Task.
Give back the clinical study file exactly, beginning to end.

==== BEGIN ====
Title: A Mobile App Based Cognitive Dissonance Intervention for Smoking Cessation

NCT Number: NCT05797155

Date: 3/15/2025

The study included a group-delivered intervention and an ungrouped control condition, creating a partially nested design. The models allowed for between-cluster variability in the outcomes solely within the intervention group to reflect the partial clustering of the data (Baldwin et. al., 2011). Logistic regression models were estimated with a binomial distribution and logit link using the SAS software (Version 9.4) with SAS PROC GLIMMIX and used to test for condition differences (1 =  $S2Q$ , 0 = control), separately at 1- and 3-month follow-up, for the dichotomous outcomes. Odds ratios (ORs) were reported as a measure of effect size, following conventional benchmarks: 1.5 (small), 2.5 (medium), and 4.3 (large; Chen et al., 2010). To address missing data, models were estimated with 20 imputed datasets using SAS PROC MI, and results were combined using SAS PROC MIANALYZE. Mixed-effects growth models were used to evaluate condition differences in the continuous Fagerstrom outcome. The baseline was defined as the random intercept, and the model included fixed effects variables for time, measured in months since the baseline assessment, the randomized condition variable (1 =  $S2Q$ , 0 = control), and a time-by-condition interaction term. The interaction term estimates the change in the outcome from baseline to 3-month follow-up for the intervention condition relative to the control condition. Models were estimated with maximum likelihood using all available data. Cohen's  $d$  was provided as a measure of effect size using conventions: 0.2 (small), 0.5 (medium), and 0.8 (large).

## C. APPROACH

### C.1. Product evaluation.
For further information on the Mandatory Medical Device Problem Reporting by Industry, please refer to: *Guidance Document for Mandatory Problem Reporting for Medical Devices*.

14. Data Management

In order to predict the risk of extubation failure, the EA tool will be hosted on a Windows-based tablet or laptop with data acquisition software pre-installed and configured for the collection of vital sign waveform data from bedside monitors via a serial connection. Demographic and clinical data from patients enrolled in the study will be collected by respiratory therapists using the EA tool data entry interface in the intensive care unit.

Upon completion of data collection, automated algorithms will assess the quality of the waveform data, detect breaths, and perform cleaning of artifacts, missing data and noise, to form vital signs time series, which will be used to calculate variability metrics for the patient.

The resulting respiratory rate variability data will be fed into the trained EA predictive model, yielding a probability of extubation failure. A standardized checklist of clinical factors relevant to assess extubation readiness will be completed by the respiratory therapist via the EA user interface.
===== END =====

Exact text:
Title: A Mobile App Based Cognitive Dissonance Intervention for Smoking Cessation

NCT Number: NCT05797155

Date: 3/15/2025

The study included a group-delivered intervention and an ungrouped control condition, creating a partially nested design. The models allowed for between-cluster variability in the outcomes solely within the intervention group to reflect the partial clustering of the data (Baldwin et. al., 2011). Logistic regression models were estimated with a binomial distribution and logit link using the SAS software (Version 9.4) with SAS PROC GLIMMIX and used to test for condition differences (1 =  $S2Q$ , 0 = control), separately at 1- and 3-month follow-up, for the dichotomous outcomes. Odds ratios (ORs) were reported as a measure of effect size, following conventional benchmarks: 1.5 (small), 2.5 (medium), and 4.3 (large; Chen et al., 2010). To address missing data, models were estimated with 20 imputed datasets using SAS PROC MI, and results were combined using SAS PROC MIANALYZE. Mixed-effects growth models were used to evaluate condition differences in the continuous Fagerstrom outcome. The baseline was defined as the random intercept, and the model included fixed effects variables for time, measured in months since the baseline assessment, the randomized condition variable (1 =  $S2Q$ , 0 = control), and a time-by-condition interaction term. The interaction term estimates the change in the outcome from baseline to 3-month follow-up for the intervention condition relative to the control condition. Models were estimated with maximum likelihood using all available data. Cohen's  $d$  was provided as a measure of effect size using conventions: 0.2 (small), 0.5 (medium), and 0.8 (large).

## C. APPROACH

### C.1. Product evaluation.
For further information on the Mandatory Medical Device Problem Reporting by Industry, please refer to: *Guidance Document for Mandatory Problem Reporting for Medical Devices*.

14. Data Management

In order to predict the risk of extubation failure, the EA tool will be hosted on a Windows-based tablet or laptop with data acquisition software pre-installed and configured for the collection of vital sign waveform data from bedside monitors via a serial connection. Demographic and clinical data from patients enrolled in the study will be collected by respiratory therapists using the EA tool data entry interface in the intensive care unit.

Upon completion of data collection, automated algorithms will assess the quality of the waveform data, detect breaths, and perform cleaning of artifacts, missing data and noise, to form vital signs time series, which will be used to calculate variability metrics for the patient.

The resulting respiratory rate variability data will be fed into the trained EA predictive model, yielding a probability of extubation failure. A standardized checklist of clinical factors relevant to assess extubation readiness will be completed by the respiratory therapist via the EA user interface.